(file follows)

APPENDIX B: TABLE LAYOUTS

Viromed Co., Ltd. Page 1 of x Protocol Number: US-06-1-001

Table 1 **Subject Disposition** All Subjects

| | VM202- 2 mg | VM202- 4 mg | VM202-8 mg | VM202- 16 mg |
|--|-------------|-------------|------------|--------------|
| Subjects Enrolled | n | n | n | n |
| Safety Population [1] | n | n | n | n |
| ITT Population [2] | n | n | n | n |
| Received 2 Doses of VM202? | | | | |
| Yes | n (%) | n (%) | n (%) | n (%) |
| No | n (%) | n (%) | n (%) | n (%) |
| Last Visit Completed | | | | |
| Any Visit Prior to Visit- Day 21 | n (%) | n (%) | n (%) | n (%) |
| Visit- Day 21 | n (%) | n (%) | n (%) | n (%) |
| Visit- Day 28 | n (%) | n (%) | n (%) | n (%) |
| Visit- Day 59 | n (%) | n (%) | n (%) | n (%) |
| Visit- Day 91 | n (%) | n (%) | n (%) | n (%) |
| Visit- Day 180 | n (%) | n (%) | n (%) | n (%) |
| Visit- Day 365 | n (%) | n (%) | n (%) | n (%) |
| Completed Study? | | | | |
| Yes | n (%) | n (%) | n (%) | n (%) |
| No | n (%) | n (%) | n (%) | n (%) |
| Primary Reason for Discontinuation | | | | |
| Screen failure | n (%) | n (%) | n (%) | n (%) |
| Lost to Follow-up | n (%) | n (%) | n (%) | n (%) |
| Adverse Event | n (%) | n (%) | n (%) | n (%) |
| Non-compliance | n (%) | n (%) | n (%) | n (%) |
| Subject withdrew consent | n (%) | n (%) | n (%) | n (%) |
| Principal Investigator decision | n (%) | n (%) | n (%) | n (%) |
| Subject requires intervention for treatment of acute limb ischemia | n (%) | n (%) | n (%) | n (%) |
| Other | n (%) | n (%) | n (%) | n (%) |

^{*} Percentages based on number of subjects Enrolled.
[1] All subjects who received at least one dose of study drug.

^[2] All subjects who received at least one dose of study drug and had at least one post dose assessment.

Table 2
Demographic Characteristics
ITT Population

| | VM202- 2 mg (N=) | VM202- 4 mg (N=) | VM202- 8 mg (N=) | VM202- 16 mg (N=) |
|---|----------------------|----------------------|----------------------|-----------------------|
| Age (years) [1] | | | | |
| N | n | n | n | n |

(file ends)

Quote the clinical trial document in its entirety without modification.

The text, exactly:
APPENDIX B: TABLE LAYOUTS

Viromed Co., Ltd. Page 1 of x Protocol Number: US-06-1-001

Table 1 **Subject Disposition** All Subjects

| | VM202- 2 mg | VM202- 4 mg | VM202-8 mg | VM202- 16 mg |
|--|-------------|-------------|------------|--------------|
| Subjects Enrolled | n | n | n | n |
| Safety Population [1] | n | n | n | n |
| ITT Population [2] | n | n | n | n |
| Received 2 Doses of VM202? | | | | |
| Yes | n (%) | n (%) | n (%) | n (%) |
| No | n (%) | n (%) | n (%) | n (%) |
| Last Visit Completed | | | | |
| Any Visit Prior to Visit- Day 21 | n (%) | n (%) | n (%) | n (%) |
| Visit- Day 21 | n (%) | n (%) | n (%) | n (%) |
| Visit- Day 28 | n (%) | n (%) | n (%) | n (%) |
| Visit- Day 59 | n (%) | n (%) | n (%) | n (%) |
| Visit- Day 91 | n (%) | n (%) | n (%) | n (%) |
| Visit- Day 180 | n (%) | n (%) | n (%) | n (%) |
| Visit- Day 365 | n (%) | n (%) | n (%) | n (%) |
| Completed Study? | | | | |
| Yes | n (%) | n (%) | n (%) | n (%) |
| No | n (%) | n (%) | n (%) | n (%) |
| Primary Reason for Discontinuation | | | | |
| Screen failure | n (%) | n (%) | n (%) | n (%) |
| Lost to Follow-up | n (%) | n (%) | n (%) | n (%) |
| Adverse Event | n (%) | n (%) | n (%) | n (%) |
| Non-compliance | n (%) | n (%) | n (%) | n (%) |
| Subject withdrew consent | n (%) | n (%) | n (%) | n (%) |
| Principal Investigator decision | n (%) | n (%) | n (%) | n (%) |
| Subject requires intervention for treatment of acute limb ischemia | n (%) | n (%) | n (%) | n (%) |
| Other | n (%) | n (%) | n (%) | n (%) |

^{*} Percentages based on number of subjects Enrolled.
[1] All subjects who received at least one dose of study drug.

^[2] All subjects who received at least one dose of study drug and had at least one post dose assessment.

Table 2
Demographic Characteristics
ITT Population

| | VM202- 2 mg (N=) | VM202- 4 mg (N=) | VM202- 8 mg (N=) | VM202- 16 mg (N=) |
|---|----------------------|----------------------|----------------------|-----------------------|
| Age (years) [1] | | | | |
| N | n | n | n | n |